The North American Mini Revolver may be somewhere outside of the realm of guns we usually think of as snubnose revolvers, but it is a short barreled, compact revolver, and it performs many of the same functions we associate with snubnoses: it is very concealable and easy to carry, and it is a dedicated self-defense pistol.

The revolver under examination here is the NAA .22 Long Rifle with the 1 1/8 barrel. The NAA Mini Revolvers are made in .17 WMR, .22 Short, .22 Long Rifle, and .22 Magnum, and all except the .22 short are offered in several barrel lengths. This pistol is 4″ long, stem to stern, and weighs 4.5 ounces. It is built with very high production values. Its almost like a piece of jewelry. While these little guns may look like toys, they are solidly built and enjoy a reputation for superb reliability and function.

The NAA Mini Revolver is a single action revolver. You have to thumb-cock the hammer to fire it. It actually reminds me a lot of the single action revolvers produced by Smith & Wesson in the 1850s. The difference is that the old Smith & Wessons had tip-up barrels whereas the NAA is a solid frame. The NAA is reloaded by removing the cylinder pin and the cylinder. There are no speedloaders for it. Its good for five rounds; then its a paperweight. The cylinder chambers are recessed so that the primer rims are not exposed to impact. It is carried with the hammer down in safety notches between the chambers in the cylinder. It should not be carried either at half-cock or with the hammer down on a loaded chamber.

Few handguns are the subject of more heated controversy than these tiny revolvers. Some disparage them as simply too small and too inaccurate to serve as legitimate self-defense weapons.  Others swear by them as their all the time gun that can go anywhere all the time and remain undetectable where larger guns would be a problem. Much of this comes down to an individuals philosophy about personal defense weapons. It is estimated that in approximately 92% of firearms self-defense situations, no shots are fired; the appearance of the gun is enough to stop the action. If no shots are fired, a .22 is as good as a .45 and a whole lot lighter. If, on the other hand, your world-view includes a high probability of running gun battles with multiple armed assailants, the Mini Revolver would certainly not be the appropriate armament.  But pray that never happens regardless of what you are carrying.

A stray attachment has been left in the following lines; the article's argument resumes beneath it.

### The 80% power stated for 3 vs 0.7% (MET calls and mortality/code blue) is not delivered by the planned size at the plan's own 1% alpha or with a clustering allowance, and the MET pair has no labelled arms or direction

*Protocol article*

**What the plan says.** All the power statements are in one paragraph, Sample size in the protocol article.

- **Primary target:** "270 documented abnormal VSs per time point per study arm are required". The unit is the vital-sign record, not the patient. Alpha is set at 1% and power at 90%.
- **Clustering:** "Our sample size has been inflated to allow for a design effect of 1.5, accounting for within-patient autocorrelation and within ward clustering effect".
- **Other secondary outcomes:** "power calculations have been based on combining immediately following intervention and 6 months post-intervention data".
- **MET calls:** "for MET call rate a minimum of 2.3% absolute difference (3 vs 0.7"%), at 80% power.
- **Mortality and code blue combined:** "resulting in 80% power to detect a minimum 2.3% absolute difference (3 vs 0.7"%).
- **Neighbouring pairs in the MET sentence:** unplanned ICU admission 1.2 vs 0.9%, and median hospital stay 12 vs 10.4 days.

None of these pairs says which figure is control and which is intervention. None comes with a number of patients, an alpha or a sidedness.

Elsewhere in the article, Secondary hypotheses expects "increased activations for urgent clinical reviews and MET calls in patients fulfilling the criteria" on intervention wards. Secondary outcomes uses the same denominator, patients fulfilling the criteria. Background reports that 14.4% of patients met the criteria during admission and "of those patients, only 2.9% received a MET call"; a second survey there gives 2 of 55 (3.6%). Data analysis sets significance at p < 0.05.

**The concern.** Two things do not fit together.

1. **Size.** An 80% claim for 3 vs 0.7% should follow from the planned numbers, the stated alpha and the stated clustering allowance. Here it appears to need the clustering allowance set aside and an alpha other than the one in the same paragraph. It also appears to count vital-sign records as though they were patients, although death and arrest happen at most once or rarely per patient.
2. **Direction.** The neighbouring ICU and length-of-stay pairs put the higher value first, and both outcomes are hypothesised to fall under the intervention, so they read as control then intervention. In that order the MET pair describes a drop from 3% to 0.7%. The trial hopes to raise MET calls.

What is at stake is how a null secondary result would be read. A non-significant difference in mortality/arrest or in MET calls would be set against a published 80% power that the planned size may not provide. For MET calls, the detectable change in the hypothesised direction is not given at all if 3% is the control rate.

Heres how you have to think about them in my opinion: yes, theyre really too small for a gunfight.  .38 Special or bigger is really what you want. However, something is better than nothing, and I have yet to run into someone who really wants to be shot with anything. A little gun like this can be concealed in ways that few others can. For example, you dont need a leg holster with one of these; you can just put it in the top of a tube sock and it will stay put. Many folks work in situations in which their mode of dress is prescribed by their employment, and it may not leave many options for concealing a handgun.  For those people, this type of gun works well.   Other folks who consider extremely deep concealment of paramount importance could find the mini revolver attractive.